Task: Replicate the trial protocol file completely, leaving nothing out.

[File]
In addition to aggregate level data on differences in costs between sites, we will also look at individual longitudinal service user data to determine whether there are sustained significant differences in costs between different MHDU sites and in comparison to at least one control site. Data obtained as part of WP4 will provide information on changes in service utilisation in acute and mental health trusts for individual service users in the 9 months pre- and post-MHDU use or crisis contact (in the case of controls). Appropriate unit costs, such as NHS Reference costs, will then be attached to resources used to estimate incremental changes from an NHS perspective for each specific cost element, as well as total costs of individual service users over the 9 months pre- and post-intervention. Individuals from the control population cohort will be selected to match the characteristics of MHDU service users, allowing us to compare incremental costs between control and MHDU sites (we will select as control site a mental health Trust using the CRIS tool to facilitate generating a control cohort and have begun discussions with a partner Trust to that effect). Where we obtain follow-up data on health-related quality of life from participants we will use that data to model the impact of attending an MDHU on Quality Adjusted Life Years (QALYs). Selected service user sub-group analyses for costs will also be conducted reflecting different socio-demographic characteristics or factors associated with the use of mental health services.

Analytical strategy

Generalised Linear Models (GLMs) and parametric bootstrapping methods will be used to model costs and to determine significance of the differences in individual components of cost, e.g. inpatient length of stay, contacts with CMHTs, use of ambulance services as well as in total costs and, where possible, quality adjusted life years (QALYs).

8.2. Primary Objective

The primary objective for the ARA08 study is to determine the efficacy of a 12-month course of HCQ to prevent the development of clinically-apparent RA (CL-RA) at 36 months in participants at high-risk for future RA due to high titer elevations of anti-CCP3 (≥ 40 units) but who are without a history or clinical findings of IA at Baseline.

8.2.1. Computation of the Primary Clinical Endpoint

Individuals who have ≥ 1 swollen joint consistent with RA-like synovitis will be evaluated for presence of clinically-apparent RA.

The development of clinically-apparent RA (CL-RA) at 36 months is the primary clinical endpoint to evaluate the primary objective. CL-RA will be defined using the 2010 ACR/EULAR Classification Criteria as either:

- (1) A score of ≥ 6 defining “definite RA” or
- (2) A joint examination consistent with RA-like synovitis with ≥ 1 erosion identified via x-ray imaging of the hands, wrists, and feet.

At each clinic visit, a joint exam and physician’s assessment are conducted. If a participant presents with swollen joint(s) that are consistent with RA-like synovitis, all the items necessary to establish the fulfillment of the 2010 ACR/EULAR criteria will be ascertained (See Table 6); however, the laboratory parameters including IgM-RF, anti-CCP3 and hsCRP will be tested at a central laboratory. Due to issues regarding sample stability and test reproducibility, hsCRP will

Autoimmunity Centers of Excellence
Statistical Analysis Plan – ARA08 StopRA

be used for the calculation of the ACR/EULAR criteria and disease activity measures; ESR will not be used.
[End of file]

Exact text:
In addition to aggregate level data on differences in costs between sites, we will also look at individual longitudinal service user data to determine whether there are sustained significant differences in costs between different MHDU sites and in comparison to at least one control site. Data obtained as part of WP4 will provide information on changes in service utilisation in acute and mental health trusts for individual service users in the 9 months pre- and post-MHDU use or crisis contact (in the case of controls). Appropriate unit costs, such as NHS Reference costs, will then be attached to resources used to estimate incremental changes from an NHS perspective for each specific cost element, as well as total costs of individual service users over the 9 months pre- and post-intervention. Individuals from the control population cohort will be selected to match the characteristics of MHDU service users, allowing us to compare incremental costs between control and MHDU sites (we will select as control site a mental health Trust using the CRIS tool to facilitate generating a control cohort and have begun discussions with a partner Trust to that effect). Where we obtain follow-up data on health-related quality of life from participants we will use that data to model the impact of attending an MDHU on Quality Adjusted Life Years (QALYs). Selected service user sub-group analyses for costs will also be conducted reflecting different socio-demographic characteristics or factors associated with the use of mental health services.

Analytical strategy

Generalised Linear Models (GLMs) and parametric bootstrapping methods will be used to model costs and to determine significance of the differences in individual components of cost, e.g. inpatient length of stay, contacts with CMHTs, use of ambulance services as well as in total costs and, where possible, quality adjusted life years (QALYs).

8.2. Primary Objective

The primary objective for the ARA08 study is to determine the efficacy of a 12-month course of HCQ to prevent the development of clinically-apparent RA (CL-RA) at 36 months in participants at high-risk for future RA due to high titer elevations of anti-CCP3 (≥ 40 units) but who are without a history or clinical findings of IA at Baseline.

8.2.1. Computation of the Primary Clinical Endpoint

Individuals who have ≥ 1 swollen joint consistent with RA-like synovitis will be evaluated for presence of clinically-apparent RA.

The development of clinically-apparent RA (CL-RA) at 36 months is the primary clinical endpoint to evaluate the primary objective. CL-RA will be defined using the 2010 ACR/EULAR Classification Criteria as either:

- (1) A score of ≥ 6 defining “definite RA” or
- (2) A joint examination consistent with RA-like synovitis with ≥ 1 erosion identified via x-ray imaging of the hands, wrists, and feet.

At each clinic visit, a joint exam and physician’s assessment are conducted. If a participant presents with swollen joint(s) that are consistent with RA-like synovitis, all the items necessary to establish the fulfillment of the 2010 ACR/EULAR criteria will be ascertained (See Table 6); however, the laboratory parameters including IgM-RF, anti-CCP3 and hsCRP will be tested at a central laboratory. Due to issues regarding sample stability and test reproducibility, hsCRP will

Autoimmunity Centers of Excellence
Statistical Analysis Plan – ARA08 StopRA

be used for the calculation of the ACR/EULAR criteria and disease activity measures; ESR will not be used.